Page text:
A recent column by the conservative pundit Byron York noted that Romney had kept in close contact with many of his advisers and aides. As we spoke, Romney compared the barrage of 2016-related questions to a scene in the film “Dumb and Dumber.” After Jim Carrey’s character is flatly rejected by Lauren Holly, she tells him that there’s a one-in-a-million chance she would change her mind. “So,” Romney told me, embodying the character, “Jim Carrey says, ‘You’re telling me there’s a chance.’ ”
This was the obvious opening for me to ask if there was a chance. Romney’s response was decidedly meta — “I have nothing to add to the story” — but he then fell into the practiced political parlance of nondenial. “We’ve got a lot of people looking at the race,” he said. “We’ll see what happens.”
Well I can’t think of a better potential candidate than the guy who lost to an unpopular incumbent during a time of high unemployment and after passage of a widely reviled health care reform law.
Apparently some of the young, in addition to not reading, can’t even be bothered to watch a classic film, even when they purport to have an interest in films. John Nolte at Breitbart gives us the grim details:
Monday we learned that a 25 year-old taking graduate-level journalism classes at New York University had no idea what an editorial was. Today we learn that “most” of the students taking a film class at Georgetown University have never seen “Gone with the Wind.”
[W]hen I asked 13 students in a Georgetown University film class if they’d seen it, most either hadn’t seen the film or had seen only parts of it. These students are serious about movies. But a lot of them sided with Mike Minahan, 20, who said when it comes to Gone with the Wind — frankly, he doesn’t give a damn.
“Everything I’ve seen about it says it, like, glorifies the slave era … and I dunno, what’s the point of that? I don’t see that as a good time in history … like, oh, sweet, a love story of people who own slaves.”
What a relief it is to know that the next generation of film reviewers, writers, and makers will be politically correct, uneducated, narrow-minded provincials completely out of touch with the real world. You know, just like the current crop of film reviewers, writers and makers.
Not only are these close-minded students missing one of the grandest pieces of entertainment ever released in any medium, but a piece of cinema history that will live on long past any of us. In 1939, GWTW was an epic technical achievement. Seventy-five years later, in this age of CGI, producer David O. Selznick’s masterpiece is even more impressive.
Moreover, the idea that GWTW glorifies rape is laughable. Leftists are supposed to be Captains of Nuance and yet they seem incapable of understanding that this so-called rape is in reality the end result of a complicated dance of seduction between Rhett and Scarlett. As far as the film’s backwards portrayal of slaves and blacks, if you’re going to discount and dismiss any art based on current mores and values, you’re nothing more than a modern day Production Code. →']);" class="more-link">Continue reading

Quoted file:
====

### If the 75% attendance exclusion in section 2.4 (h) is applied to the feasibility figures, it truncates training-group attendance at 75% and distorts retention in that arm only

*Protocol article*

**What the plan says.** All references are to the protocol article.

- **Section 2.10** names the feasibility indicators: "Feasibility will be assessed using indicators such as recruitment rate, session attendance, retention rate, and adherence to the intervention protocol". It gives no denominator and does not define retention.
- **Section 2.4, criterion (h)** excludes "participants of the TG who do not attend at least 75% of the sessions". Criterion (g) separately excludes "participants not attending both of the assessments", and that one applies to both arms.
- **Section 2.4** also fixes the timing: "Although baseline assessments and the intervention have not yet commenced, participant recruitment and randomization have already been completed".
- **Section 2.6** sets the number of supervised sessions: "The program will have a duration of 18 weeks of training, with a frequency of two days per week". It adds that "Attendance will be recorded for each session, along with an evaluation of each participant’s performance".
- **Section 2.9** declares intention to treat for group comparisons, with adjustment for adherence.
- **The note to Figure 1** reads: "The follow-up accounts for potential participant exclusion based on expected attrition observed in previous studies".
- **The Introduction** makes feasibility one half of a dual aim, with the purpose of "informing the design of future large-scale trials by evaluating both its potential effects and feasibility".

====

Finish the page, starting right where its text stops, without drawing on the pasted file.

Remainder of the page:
A guest post from commenter Nate Winchester:
For those who don’t know, my title comes from a common internet joke whereby somebody posts a segment from a piece of media that ranges from offensive to outright bizarre with the accompanying punchline (golden and silver age comics are a VERY popular choice for this). Now as I said, the emphasis on this is as a joke with the humor coming from the reader’s mind trying to figure out what the context is. Sadly, we seem to live in an age where such has become the standard method for delivering news and informing others (exhibit A: The Daily Show). In these cases context seems to be for the weak-minded who might think thoughts that aren’t allowed.
Enter Mark Shea who, while rightly arguing for grasping context when it comes to religious and older writers, apparently finds it to be too much trouble to grant modern authors. Disclosure: I read Shea for awhile based upon recommendations by John C Wright and David Griffey, at least until Shea started going a bit loopy and ban-happy towards conservatives on his blog. Now I just check it now and then to see if he’s taken another step towards sanity or craziness.
In his post nro-writer-hang-women-who-have-had-abortions, from Sept 29th, Shea claims that “this is why people hate [conservatives]“ while linking to… a leftist hit piece at the Addicting Info blog. (One wonders how he would react if someone wrote, “Dear Catholics, this is why people hate you” with a link to a piece by a ranting atheist; oh wait.) He then doubles down on it in the comments with several like:
Williamson is one of the best things to happen to Planned Parenthood in years.
Now let’s look at the original article and compare it with what was actually said.
“Recently, conservative writer Kevin D. Williamson penned a piece for the National Review which argued, among other things, that liberals and 20-somethings (who stubbornly tend to lean to the left) are “too dumb to vote.”
“The real action in deciding what happens to the fate of a nation occurs not at the ballot box, but with political involvement (or lack thereof) by the citizenry at much lower grassroots (and non-political) levels of culture and family life. That’s not to say voting is meaningless. Far from it. It is intensely meaningful. But *what* it means is not primarily about how my puny vote will affect the outcome of an election involving millions of other people. It is, rather, how my puny vote will change me.”
Wait, I’m sorry. That was Mark Shea: mark-shea/a-reader-asks-about-the-act-of-voting‘. Here’s what Kevin actually said: →']);" class="more-link">Continue reading
Sandro Magister at his blog Chiesa, gives his assessment of the Cupich appointment: